Here’s the scenario: you see someone whom you really, really want to talk to. So, why don’t you just go up and say,‘hi’? (At this point, most of you are probably thinking that this would be mad, that this is something that only a person sitting in a windowless, soulless, Servis Air lounge at Heathrow, getting quietly sozzled on G&T’s, would suggest.)
Let’s face it, most of us do not have the dedication of Romeo and Juliet. We would not seize the day and start talking with the stranger of our desire. That is a shame, because the secret is, there is nothing to lose! This is the equivalent of thinking, ‘I’m not going to check the numbers on this lottery ticket to see if I’ve won, because I don’t really want a million dollars anyway.’
Rejection, or even the merest whiff of possibility, is what hinders us from connecting with others. However, just keep the following in mind to help take the ‘reject’ out of rejection.
1) It’s often about external factors, i.e it’s not all about you!
One of my first memories of rejection was at a nightclub in Tokyo. After telling my friends I was going to ask a certain handsome, young man standing by the dance floor to dance, I strolled purposely over to him, only to be looked up and down and told ‘no.’ While it certainly wasn’t good for the ol’ ego, I noticed that he was shortly joined by a woman who looked to be his girlfriend. ‘Aha,’ I realised. Maybe not every person is going to give you a long and detailed answer as to why they will not talk to you, dance with you, go out with you, etc. But, that doesn’t mean their rejection has anything to do with you. Yet, we seem to always assume, that it is always us!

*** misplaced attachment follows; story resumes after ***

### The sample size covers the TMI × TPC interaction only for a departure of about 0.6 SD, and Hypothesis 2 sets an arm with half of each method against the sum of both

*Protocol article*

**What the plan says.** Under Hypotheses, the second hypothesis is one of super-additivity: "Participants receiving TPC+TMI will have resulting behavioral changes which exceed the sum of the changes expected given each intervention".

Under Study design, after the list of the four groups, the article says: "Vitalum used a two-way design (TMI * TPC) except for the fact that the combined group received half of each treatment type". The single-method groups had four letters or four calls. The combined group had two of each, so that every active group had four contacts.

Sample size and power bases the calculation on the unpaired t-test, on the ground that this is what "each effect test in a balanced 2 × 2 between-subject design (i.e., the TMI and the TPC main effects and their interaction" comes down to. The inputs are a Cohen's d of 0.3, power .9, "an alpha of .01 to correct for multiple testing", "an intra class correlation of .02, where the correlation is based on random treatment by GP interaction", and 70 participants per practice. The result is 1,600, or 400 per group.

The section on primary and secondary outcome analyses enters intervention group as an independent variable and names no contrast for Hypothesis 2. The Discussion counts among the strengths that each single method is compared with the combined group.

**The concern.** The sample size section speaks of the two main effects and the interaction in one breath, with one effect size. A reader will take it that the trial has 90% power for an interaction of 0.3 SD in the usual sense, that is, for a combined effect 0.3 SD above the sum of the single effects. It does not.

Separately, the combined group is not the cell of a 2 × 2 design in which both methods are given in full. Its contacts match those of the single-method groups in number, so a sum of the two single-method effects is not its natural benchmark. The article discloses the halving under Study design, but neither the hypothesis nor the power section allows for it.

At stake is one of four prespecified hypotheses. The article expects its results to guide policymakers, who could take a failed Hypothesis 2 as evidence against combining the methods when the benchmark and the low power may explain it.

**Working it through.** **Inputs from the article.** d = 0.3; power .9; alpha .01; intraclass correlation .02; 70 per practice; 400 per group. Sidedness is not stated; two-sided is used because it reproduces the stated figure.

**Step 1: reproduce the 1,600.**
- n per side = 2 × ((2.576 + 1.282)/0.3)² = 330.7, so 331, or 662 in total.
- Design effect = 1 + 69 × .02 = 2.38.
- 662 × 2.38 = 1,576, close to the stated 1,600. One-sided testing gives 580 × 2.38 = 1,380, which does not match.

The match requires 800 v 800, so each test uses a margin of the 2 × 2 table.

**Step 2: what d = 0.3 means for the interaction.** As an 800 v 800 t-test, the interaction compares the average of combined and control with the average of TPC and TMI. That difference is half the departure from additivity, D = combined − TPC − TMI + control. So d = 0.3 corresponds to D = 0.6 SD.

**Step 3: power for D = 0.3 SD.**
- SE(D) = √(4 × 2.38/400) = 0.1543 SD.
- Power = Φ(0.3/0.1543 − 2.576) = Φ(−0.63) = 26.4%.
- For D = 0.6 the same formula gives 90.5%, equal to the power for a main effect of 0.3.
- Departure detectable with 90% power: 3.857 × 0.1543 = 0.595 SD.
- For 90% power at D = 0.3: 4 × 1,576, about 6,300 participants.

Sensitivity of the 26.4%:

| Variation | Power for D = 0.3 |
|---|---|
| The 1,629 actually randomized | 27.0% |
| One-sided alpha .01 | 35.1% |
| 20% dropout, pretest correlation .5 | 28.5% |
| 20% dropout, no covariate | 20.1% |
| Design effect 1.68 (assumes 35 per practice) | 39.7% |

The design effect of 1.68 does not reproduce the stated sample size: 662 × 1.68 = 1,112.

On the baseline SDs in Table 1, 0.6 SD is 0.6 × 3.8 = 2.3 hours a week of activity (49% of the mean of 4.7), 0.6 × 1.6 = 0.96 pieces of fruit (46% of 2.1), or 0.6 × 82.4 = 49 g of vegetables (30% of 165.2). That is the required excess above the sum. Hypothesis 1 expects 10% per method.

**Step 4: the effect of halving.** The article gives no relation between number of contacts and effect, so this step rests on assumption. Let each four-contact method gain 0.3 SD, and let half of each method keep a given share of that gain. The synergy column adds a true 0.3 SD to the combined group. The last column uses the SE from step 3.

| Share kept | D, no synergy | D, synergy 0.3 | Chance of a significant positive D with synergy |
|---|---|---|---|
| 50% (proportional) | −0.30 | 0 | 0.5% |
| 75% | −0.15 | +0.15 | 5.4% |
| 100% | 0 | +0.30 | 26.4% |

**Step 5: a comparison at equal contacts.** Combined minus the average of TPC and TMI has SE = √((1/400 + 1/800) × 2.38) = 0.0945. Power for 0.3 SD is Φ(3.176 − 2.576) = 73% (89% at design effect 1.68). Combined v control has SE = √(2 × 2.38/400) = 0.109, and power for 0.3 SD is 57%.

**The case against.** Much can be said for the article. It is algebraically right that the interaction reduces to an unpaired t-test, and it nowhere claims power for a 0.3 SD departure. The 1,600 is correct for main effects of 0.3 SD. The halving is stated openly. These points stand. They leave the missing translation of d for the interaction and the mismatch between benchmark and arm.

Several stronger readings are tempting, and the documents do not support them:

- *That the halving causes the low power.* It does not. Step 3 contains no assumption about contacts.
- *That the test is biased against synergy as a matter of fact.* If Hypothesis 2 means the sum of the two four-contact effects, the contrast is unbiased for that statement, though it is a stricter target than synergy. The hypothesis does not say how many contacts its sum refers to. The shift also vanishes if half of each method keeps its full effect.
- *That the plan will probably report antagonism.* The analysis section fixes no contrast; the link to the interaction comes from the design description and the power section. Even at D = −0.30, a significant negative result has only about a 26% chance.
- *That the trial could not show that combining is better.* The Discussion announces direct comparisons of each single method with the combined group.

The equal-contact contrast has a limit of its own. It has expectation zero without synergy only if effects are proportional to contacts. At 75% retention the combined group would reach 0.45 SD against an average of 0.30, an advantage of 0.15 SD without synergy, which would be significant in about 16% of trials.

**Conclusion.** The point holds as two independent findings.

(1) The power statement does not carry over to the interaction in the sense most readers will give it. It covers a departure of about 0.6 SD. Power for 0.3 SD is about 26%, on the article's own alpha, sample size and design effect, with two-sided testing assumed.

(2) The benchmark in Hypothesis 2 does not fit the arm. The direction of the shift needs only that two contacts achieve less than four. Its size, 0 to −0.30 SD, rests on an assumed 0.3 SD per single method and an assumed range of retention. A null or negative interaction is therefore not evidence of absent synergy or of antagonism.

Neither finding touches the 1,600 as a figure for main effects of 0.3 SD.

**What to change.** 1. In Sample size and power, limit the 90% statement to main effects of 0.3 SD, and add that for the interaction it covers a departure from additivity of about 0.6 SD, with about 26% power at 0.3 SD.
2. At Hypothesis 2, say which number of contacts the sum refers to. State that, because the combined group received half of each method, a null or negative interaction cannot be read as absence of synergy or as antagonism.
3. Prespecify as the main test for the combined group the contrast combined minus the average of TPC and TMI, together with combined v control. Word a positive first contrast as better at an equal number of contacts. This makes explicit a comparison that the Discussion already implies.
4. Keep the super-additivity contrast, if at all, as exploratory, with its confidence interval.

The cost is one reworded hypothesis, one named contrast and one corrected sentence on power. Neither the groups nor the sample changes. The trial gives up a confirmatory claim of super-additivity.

2) It’s a numbers game
My uncle is an insatiable flirt. He flirts with birds, bees, frogs, and trees, and beautiful women. He once told me that flirting was a numbers game, ‘The more shots you take, the higher your percentage of scoring.’ He also said, ‘If there are four girls sitting at a table, and you ask one to dance and she says, ‘no’, just ask another one. One of them will always say, ‘yes’. So, not only did my uncle understand the laws of percentages, he was also very thick-skinned.
3) Don’t let Strangers Determine your Self-Worth
Yes, my uncle was blessed with the ability to not be bothered by what others think of him. This also means that he doesn’t let others dictate his own worth. It’s crazy to give strangers, people who might be puppy kicking, axe murderers, the power to decide our value. The best scenario is to know who you are, and if others want to join the party, support them in a keg stand. If they don’t, then go find people who do!
4) Be Logical – We Can’t Fit With Everyone
If we are able to stay objective about the whole process, we will see that rejection is not a soul-destroying interaction, but rather an efficient weeding-out process. We can’t fit with everyone, thank god, we don’t have time to fit with everyone! Rejection is a great way of figuring out who we fit with and who we don’t. It’s not someone stamping on your ego, it’s someone alerting you to the fact that the two of you will never be Romeo and Juliet. This is fine, those two were a bit clueless anyway; it would have never worked.